Nonetheless—and despite the Pentagon’s suggestion to the contrary—we can assume that Hagel is in New Delhi to talk business. Both countries would benefit from even more arms trade. India needs new military hardware; major quantities of its existing stock (particularly its naval fleet) are ageing or in disrepair. Meanwhile, for the U.S., sending more arms would help solidify a defence relationship that Washington truly wants to work. Furthermore, given Moscow’s increasing pariah status in the eyes of the Barack Obama administration, Washington likely wants to start weaning India off its dependence on Russian weapons imports, which is considerable.

So what can we expect from Hagel’s visit? We can assume there will be talk about potential arms deals. We can also assume there will be discussion about making progress with the new U.S.-India Defence Trade and Technology Initiative. This effort would help further India’s military modernisation by enabling cooperation on high-tech production and development—an objective that would seem particularly palatable to the modernity-minded Modi. Ultimately, Hagel will hope to bring the two sides to the cusp of some sort of deal or agreement—so that it can be announced when Obama and Modi meet in Washington in September.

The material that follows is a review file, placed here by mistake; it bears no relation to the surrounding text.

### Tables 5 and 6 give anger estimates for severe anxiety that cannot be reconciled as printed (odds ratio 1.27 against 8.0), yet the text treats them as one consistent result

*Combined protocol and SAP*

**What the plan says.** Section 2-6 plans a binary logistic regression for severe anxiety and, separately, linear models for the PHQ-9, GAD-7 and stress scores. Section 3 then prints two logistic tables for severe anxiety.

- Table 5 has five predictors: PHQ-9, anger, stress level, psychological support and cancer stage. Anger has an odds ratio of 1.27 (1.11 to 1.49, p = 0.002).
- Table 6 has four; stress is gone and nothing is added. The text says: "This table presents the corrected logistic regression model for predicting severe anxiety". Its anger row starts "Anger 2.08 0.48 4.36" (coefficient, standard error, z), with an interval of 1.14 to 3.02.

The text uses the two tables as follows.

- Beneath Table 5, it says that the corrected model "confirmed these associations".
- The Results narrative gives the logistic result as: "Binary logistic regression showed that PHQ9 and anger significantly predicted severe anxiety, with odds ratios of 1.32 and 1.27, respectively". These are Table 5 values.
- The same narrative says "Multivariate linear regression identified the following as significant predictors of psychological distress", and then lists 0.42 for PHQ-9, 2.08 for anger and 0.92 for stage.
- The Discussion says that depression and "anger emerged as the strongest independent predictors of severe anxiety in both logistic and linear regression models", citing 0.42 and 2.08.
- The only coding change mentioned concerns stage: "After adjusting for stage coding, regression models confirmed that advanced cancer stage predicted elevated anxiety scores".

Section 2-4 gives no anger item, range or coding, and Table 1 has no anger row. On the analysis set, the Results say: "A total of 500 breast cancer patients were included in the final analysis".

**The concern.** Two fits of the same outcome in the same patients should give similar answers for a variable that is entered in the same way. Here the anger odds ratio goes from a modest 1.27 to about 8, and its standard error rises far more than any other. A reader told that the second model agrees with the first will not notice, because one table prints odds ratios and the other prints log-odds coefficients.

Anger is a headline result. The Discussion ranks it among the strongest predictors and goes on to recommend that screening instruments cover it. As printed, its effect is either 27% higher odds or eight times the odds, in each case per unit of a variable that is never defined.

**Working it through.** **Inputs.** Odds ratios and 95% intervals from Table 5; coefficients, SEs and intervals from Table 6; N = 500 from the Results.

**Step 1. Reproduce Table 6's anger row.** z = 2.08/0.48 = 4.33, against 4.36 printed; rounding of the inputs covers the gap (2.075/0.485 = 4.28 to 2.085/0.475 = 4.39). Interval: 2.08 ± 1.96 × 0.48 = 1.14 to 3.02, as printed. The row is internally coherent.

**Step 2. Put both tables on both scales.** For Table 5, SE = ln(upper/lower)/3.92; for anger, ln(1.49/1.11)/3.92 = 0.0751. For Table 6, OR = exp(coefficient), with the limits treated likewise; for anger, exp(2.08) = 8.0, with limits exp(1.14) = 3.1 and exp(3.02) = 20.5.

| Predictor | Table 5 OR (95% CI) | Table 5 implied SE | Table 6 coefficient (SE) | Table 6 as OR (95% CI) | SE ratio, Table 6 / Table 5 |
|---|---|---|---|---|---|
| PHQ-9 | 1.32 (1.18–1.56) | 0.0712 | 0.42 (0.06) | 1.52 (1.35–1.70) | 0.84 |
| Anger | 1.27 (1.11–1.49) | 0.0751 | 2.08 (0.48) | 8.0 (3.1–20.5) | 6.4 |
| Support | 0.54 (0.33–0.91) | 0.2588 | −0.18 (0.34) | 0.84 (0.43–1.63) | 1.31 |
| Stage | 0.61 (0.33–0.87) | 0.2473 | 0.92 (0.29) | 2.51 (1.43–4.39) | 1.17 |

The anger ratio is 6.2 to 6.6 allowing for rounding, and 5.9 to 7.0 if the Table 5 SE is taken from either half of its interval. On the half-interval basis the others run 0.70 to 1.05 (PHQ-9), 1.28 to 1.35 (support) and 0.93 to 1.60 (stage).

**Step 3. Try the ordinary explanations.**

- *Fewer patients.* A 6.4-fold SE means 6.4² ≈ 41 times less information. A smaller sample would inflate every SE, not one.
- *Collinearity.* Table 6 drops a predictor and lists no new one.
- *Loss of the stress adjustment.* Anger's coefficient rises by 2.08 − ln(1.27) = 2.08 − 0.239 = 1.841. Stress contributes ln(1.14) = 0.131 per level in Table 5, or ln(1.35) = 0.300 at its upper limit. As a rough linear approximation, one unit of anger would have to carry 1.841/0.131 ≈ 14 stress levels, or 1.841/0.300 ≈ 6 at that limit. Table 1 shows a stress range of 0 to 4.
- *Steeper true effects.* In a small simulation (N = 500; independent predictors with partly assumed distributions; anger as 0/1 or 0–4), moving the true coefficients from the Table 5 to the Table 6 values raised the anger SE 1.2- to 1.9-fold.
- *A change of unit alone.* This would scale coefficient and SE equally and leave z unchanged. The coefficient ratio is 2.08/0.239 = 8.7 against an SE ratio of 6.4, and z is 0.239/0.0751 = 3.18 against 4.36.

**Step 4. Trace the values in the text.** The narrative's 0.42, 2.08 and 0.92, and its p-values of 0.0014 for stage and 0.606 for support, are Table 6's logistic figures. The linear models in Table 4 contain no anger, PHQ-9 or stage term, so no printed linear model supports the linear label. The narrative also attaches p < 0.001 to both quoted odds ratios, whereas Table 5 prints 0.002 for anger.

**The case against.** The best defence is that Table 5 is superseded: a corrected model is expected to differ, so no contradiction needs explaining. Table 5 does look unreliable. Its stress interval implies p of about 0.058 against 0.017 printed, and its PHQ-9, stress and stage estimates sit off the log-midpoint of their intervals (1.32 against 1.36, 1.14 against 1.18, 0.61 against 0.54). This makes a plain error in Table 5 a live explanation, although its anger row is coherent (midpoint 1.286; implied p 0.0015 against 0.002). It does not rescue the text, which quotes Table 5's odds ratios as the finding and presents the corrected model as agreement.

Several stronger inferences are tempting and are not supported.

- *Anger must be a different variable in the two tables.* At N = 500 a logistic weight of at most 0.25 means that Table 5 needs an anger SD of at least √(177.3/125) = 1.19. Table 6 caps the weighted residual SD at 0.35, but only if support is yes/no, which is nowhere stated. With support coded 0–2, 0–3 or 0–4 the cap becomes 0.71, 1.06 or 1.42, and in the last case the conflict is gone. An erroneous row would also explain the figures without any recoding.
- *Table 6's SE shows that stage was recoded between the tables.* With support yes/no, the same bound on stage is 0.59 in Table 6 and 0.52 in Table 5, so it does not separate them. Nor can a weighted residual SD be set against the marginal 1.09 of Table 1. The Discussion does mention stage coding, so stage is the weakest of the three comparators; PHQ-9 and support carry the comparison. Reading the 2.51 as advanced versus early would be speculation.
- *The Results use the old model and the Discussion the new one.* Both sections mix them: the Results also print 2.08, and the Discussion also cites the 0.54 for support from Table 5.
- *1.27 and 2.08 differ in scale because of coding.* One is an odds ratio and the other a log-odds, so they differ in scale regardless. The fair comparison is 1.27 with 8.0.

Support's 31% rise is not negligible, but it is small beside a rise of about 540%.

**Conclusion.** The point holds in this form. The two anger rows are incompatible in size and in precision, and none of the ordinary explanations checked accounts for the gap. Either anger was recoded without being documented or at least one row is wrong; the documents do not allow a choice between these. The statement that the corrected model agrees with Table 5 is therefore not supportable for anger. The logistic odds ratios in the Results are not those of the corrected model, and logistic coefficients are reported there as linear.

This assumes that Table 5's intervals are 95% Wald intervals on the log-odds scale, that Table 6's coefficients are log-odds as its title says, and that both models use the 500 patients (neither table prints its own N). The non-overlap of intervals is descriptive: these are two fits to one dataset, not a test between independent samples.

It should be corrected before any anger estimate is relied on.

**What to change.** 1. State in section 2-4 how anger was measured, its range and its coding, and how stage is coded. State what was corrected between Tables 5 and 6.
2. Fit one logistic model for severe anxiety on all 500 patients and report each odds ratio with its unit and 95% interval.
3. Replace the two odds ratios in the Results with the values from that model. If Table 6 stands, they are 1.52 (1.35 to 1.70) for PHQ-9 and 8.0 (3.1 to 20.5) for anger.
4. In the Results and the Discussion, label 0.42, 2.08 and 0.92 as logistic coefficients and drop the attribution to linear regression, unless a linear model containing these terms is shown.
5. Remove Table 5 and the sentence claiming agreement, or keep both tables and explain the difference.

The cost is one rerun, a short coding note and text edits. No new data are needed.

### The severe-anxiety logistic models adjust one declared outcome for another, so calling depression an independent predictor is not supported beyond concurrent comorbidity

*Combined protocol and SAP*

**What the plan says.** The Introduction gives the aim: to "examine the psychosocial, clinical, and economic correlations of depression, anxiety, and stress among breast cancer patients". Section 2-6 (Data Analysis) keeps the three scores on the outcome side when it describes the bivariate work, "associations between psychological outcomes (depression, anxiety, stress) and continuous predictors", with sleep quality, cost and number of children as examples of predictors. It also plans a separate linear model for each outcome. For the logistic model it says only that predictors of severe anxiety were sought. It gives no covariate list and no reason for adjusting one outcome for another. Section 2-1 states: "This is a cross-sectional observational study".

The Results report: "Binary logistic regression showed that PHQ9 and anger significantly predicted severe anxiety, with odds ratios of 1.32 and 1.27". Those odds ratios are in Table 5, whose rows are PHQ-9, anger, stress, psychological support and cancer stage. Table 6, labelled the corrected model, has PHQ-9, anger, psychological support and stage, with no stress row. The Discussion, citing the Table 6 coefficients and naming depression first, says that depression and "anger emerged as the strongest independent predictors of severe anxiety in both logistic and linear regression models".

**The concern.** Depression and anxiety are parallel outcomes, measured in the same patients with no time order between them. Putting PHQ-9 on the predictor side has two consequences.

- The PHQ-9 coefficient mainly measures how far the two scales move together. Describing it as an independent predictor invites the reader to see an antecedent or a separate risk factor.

Aside from all this, however, Hagel’s chief objective is much simpler, and it mirrors that of Kerry’s recent visit: make a good first impression on a new Indian leadership that Washington is keen to engage.

Despite the unfortunate incident at Cameron University in 2011, there’s good reason to believe that Hagel will succeed.

Michael Kugelman is the Senior Associate for South Asia at the Woodrow Wilson International Center for Scholars. He can be reached at michael.kugelman@wilsoncenter.org or on Twitter @michaelkugelman